In any event, the first edition came out in 1995, and now it is a pure museum piece.  The field has changed a ton since then, both in what we know and in how we go about doing what we do.  And so we – Mike Holmes and I (we were Metzger’s final two students) – decided to edit a new edition, and it has now come out.  It’s a monster – over 880 pages – and includes expanded versions of the original essays, either by the original authors or by someone else, who edtied extensively the older contribution or, in most instances,  wrote a new one from scratch; it also includes seven new contributions on areas that we did not have covered in the first edition (e.g., an essay on whether it makes sense to talk about an “original” text any more; the social history of scribes; the question of whether we should continue talking about text types; and others).

It was a good and lively session on the book at the conference.   As it is, the book is scarcely affordable: it weighs in at $314!  But the publisher, E. J. Brill will put out a paper back eventually, hopefully in about a year, at a more manageable $45 or so, we hope.

For the rest of the conference I did what I always do at these things: spend many hours talking with former students and old friends; browsing the book display, trying not to get too depressed by seeing all the books that I really should have read by now and, even worse, all the books that really should never have been written in the first place (LOTS of those!); and eating  and drinking way too much.  I did hear some other interesting papers, including one by my friend Charlie Cosgrove, who was a year ahead of me in my PhD program at Princeton Seminary and showed me the ropes back then, who read a paper on the earliest Christian hymns that have survived from the third Christian century (with musical notation!).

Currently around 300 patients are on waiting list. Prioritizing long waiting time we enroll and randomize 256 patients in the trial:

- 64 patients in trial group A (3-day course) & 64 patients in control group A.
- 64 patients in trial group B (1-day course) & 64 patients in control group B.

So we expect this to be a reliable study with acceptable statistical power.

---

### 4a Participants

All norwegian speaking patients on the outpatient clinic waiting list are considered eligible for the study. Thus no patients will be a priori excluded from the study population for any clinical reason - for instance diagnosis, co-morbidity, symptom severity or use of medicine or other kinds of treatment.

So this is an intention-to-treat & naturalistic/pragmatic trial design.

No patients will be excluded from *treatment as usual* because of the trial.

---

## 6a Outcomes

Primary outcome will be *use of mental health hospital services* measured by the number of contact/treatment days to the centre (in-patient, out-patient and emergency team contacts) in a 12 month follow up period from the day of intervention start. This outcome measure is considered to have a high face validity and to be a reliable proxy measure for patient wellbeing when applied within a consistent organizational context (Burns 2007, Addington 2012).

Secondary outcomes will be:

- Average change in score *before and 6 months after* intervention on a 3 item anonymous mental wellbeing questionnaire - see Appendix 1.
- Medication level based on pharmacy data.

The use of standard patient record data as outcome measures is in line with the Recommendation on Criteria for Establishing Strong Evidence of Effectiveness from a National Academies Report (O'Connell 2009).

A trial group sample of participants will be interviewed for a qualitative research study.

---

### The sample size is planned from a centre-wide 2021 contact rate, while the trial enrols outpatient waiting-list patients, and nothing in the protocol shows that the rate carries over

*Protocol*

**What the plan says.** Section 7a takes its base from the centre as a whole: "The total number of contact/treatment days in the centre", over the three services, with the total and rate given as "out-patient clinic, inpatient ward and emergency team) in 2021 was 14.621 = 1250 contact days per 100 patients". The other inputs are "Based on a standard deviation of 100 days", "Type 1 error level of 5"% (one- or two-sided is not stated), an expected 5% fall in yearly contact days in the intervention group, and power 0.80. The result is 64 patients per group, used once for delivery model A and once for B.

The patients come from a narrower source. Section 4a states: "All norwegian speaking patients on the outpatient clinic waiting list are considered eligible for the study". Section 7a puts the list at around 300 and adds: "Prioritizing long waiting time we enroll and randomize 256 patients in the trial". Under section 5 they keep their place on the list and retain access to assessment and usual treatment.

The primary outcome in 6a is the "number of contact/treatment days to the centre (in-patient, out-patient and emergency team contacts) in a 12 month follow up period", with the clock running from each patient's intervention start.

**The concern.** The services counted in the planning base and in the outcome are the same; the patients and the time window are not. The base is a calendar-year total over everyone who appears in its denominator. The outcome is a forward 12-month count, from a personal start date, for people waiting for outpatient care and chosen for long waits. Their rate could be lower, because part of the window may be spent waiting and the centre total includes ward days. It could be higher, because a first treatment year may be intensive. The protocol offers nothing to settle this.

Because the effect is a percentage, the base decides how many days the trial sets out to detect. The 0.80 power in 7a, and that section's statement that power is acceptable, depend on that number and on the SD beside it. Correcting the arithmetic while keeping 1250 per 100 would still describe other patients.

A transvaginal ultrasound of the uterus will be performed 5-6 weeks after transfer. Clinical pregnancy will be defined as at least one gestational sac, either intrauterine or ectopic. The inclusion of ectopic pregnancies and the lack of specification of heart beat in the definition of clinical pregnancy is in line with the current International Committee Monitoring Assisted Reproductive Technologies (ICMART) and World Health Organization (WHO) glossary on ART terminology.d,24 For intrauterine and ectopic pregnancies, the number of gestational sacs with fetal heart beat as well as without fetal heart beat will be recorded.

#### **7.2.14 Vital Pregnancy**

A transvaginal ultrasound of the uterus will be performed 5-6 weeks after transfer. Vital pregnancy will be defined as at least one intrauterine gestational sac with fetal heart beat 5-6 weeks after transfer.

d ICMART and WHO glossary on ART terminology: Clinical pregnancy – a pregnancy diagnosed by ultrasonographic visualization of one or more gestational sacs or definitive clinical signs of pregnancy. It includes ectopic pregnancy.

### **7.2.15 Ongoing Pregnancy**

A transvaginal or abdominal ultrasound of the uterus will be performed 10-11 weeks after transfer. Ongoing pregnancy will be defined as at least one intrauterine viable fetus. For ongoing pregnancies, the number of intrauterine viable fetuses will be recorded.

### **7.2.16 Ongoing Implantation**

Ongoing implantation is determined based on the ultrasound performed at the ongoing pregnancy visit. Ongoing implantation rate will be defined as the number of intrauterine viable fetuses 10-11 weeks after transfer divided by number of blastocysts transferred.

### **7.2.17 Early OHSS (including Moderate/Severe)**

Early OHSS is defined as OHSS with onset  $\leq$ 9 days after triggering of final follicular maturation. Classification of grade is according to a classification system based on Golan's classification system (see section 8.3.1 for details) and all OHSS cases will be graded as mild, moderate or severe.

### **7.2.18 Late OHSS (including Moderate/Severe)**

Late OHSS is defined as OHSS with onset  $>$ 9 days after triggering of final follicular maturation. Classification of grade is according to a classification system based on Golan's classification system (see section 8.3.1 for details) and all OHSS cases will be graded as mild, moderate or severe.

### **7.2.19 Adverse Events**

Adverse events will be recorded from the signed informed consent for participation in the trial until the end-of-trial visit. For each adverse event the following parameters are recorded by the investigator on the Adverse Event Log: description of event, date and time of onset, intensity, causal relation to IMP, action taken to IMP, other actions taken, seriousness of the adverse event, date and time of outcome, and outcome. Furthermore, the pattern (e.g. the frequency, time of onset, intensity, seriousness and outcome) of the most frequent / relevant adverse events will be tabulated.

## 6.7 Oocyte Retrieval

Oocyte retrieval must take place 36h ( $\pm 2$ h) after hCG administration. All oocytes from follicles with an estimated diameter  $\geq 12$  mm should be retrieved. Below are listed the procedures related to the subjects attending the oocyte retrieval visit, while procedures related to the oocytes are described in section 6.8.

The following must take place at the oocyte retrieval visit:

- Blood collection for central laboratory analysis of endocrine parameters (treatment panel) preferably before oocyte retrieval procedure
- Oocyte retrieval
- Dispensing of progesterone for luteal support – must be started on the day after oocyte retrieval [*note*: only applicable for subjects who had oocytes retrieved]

By the time it was over, I was completely conferenced out, and am now focusing my attention on turkey for a couple of days.

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Comments

  1. toddfrederick  November 21, 2012

    “now focusing my attention on turkey for a couple of days.”

    Excellent decision…Have a great Thanksgiving and rest a bit…then back to the diet !!!

  2. maxhirez  November 22, 2012

    Thought of you and the famous “lastnightisawabundanceonetable” line yesterday when the hash tag for Susan Boyle’s festive holiday music album lit up the interwebs in an unfortunate way: #susanalbumfest.

  3. RonaldTaska  November 22, 2012

    It sounds like a terrific experience. With regard to new books, I would be interested in a historian’s review of the views presented by the pope in his new book about the birth of Jesus as well as a review of the pope’s views about the Resurrection that he presented in his previous book.

    • Bart Ehrman
      Bart Ehrman  November 26, 2012

      From what little I’ve read about it, he appears to be saying only what scholars have been saying for many years: Jesus was not born in the year 1, we don’t know what day of the year he was born, the calendar that we use as devised by the medieval monk Diogenes Exiguus was wrong on key points, and so on.